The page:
Strong expenditure growth and tightening labor markets are spooking financial markets by intensifying fears that the Federal Reserve may shift to a faster pace of monetary tightening to stave off inflation. Inflation concerns have contributed to the rise in ten-year US Treasury rates to their highest levels since 2014 and the stumble in equity markets this year.
Yet markets may be over-estimating the threat to price stability from the tightening labor market and faster pace of household and investment spending. That is because strong post-Crisis employment growth has not raised incomes fast enough to match the rapid pace of household spending during the last two years.
Indeed, a sharp decline in the household saving rate financed much of last year’s strong spending. Unusually large stock-market gains during the last year likely depressed the saving rate to a historically low level. The saving rate’s rapid decline to 2.4 percent in December 2017, compared with 3.7 percent in January, may reverse if the outsized stock market gains evaporate. Also, the saving rate’s decline during the second half of 2017 may have reflected rising optimism and confidence in the anticipated, but politically uncertain, passage of President Trump’s tax-cut bill.
Rather than being a source of rising inflation pressure, the contribution to faster GDP growth from increased investment spending likely has been disinflationary. The additional spending on equipment and software contributed to technological advances, which have limited rather than spurred the rate of price increases.
Job Gains Skewed Toward Low Wage Sectors Are Not Likely to Generate Sustained Inflation-Boosting Spending
The addition of 200K to payrolls in January 2018 continues the post-Crisis trend of strong and persistent job growth that has been concentrated largely in lower-wage paying sectors. Private-sector payrolls grew at a two percent pace from 2010 through 2017, adding 18 million jobs. However, 8.4 million of these jobs were created in the low-paying sectors of hospitality, retail, and health care (see figure). At the end of 2017, private-sector average weekly earnings of nonsupervisory and production workers stood at $752, but were considerably lower in these three sectors: $340 (hospitality), $469 (retail) and $750 (health care).
Many post-Crisis jobs (47 percent) have been created in these three consistently low-paying sectors. Even if outsized job gains in these sectors continued, it is unlikely that these new jobs would generate the required sustained acceleration in costs and aggregate demand to raise inflation so much faster, or to such a high level, that the Fed will accelerate its pace of rate increases and / or balance sheet tightening. The post-Crisis recovery has demonstrated that rapid job creation does not always lead to accelerating inflation in the near term.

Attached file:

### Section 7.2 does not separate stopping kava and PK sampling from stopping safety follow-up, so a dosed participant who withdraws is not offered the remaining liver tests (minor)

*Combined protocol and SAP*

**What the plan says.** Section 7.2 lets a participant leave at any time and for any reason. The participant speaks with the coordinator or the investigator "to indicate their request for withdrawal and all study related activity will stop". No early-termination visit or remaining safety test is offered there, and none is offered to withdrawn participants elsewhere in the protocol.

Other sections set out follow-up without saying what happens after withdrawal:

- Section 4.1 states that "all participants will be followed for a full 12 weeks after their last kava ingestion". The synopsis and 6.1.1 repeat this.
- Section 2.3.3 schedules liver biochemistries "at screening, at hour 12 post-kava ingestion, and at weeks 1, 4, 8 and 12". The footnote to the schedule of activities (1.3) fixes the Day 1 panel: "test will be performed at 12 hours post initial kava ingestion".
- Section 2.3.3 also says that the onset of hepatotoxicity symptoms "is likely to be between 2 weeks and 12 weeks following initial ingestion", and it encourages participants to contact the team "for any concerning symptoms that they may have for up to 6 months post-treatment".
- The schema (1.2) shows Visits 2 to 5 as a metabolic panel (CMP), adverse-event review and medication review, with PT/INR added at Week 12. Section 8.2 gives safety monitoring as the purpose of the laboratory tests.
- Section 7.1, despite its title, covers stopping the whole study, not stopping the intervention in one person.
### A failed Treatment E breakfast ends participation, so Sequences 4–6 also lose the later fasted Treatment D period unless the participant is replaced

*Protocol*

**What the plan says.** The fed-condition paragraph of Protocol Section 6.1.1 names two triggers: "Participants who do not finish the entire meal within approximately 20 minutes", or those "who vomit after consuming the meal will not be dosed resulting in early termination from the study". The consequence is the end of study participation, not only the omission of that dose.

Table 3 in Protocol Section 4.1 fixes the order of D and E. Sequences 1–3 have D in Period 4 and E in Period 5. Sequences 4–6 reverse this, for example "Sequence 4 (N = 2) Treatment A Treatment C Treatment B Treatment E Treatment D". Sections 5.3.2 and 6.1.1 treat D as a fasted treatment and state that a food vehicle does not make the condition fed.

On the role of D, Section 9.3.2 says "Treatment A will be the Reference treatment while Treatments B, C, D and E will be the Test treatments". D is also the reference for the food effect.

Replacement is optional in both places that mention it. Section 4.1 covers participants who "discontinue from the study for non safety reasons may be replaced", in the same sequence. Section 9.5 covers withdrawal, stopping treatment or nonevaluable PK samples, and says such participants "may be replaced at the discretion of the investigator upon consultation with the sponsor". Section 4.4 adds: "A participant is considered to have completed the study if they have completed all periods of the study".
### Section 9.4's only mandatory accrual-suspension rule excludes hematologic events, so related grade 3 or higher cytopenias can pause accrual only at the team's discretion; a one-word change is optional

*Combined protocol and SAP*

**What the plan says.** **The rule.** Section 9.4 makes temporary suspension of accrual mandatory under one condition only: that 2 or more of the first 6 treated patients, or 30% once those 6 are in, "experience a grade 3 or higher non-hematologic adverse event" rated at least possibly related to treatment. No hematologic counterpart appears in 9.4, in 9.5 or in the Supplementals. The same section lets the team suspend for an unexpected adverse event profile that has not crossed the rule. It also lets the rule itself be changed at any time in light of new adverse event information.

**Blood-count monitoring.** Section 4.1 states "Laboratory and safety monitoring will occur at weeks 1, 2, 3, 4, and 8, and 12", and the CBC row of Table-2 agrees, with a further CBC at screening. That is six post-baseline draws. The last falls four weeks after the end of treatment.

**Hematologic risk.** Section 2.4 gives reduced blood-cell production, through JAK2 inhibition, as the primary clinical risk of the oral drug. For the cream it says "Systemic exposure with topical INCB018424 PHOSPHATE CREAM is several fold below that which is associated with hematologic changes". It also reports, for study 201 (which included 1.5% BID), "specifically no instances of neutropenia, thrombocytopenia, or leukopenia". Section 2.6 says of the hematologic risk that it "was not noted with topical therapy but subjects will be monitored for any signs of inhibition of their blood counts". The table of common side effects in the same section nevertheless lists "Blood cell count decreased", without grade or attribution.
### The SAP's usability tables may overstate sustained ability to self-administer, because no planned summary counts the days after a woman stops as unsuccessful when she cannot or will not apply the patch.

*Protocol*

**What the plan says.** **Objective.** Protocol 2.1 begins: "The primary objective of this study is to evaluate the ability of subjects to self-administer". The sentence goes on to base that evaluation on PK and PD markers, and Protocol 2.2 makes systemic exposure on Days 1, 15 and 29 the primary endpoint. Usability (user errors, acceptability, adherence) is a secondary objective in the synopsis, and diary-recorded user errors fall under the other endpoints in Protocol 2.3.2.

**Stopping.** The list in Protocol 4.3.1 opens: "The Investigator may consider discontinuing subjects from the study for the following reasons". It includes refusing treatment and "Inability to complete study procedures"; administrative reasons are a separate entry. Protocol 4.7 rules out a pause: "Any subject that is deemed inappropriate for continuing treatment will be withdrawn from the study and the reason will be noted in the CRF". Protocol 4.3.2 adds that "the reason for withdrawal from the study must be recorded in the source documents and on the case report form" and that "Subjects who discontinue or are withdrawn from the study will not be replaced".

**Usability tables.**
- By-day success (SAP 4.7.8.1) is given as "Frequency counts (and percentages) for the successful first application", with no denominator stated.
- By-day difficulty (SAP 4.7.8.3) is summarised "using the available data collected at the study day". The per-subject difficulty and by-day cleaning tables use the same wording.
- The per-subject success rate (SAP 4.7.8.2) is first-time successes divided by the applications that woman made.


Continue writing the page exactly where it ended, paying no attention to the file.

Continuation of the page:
Increased Investment Spending Adds to Productive Capacity and Supply—Not Inflation
Newly released data on orders for durable goods for December show that the long-awaited revival in investment spending in 2017 will continue. This foreshadows supply-side changes that will likely dissipate rather than contribute to inflationary pressures. The acceleration in nonresidential investment spending, which rose by 7.2 percent in 2017, presages more efficient supply chains, better logistics and inventory controls. Much of the increased investment spending in 2017 was directed toward buying better equipment and software to modernize production and delivery systems. Inflation-limiting effects are already evident from the impact of online retailers on traditional “brick and mortar” stores. We see that although online sales have accelerated, price increases were contained because mobile apps facilitated price comparisons between online and traditional retailers, thereby increasing price competition.
Tax reform also brings new incentives for firms to invest more in new technologies rather than merely expanding existing means of production (see my note “Seeds to Higher Productivity Planted in Tax Reform Bill”). The Administration’s tax bill limiting the tax deductibility of business interest expense is a welcome step toward reducing the bias favoring debt financing and encouraging more equity funding, which may spur investments that improve productivity growth in the medium term.
Concluding Thoughts: Strong Growth and Tight Labor Markets are Not Sufficient Reasons to Expect Inflation to Rise Fast Enough to Shift Fed Policy
Financial market fears of rapidly rising inflation that will accelerate the pace of Fed tightening are palpable but likely unfounded. There is little doubt that inflation will rise toward, and possibly exceed, the Fed’s target for price stability in the medium term—but not anytime soon.
Tightening labor markets should raise labor costs imminently, but there are few, if any, signs such cost increases are spurring price increases. Indeed, the apparently broken Phillips curve inflation model has underestimated the dampening effect from increased price competition. These new inflation-dampening influences have been enabled by investment-induced technological changes that are disrupting traditional supply chains, increasing productivity, and delaying inflationary price increases.
Assisted by Jakob Wilhelmus.
All views expressed here are those of the author and do not necessarily reflect those of the Milken Institute or its affiliates.
 The health care average hides the wide disparity in pay among a relatively small number of skilled workers compared with a considerably larger number of less-skilled health care workers.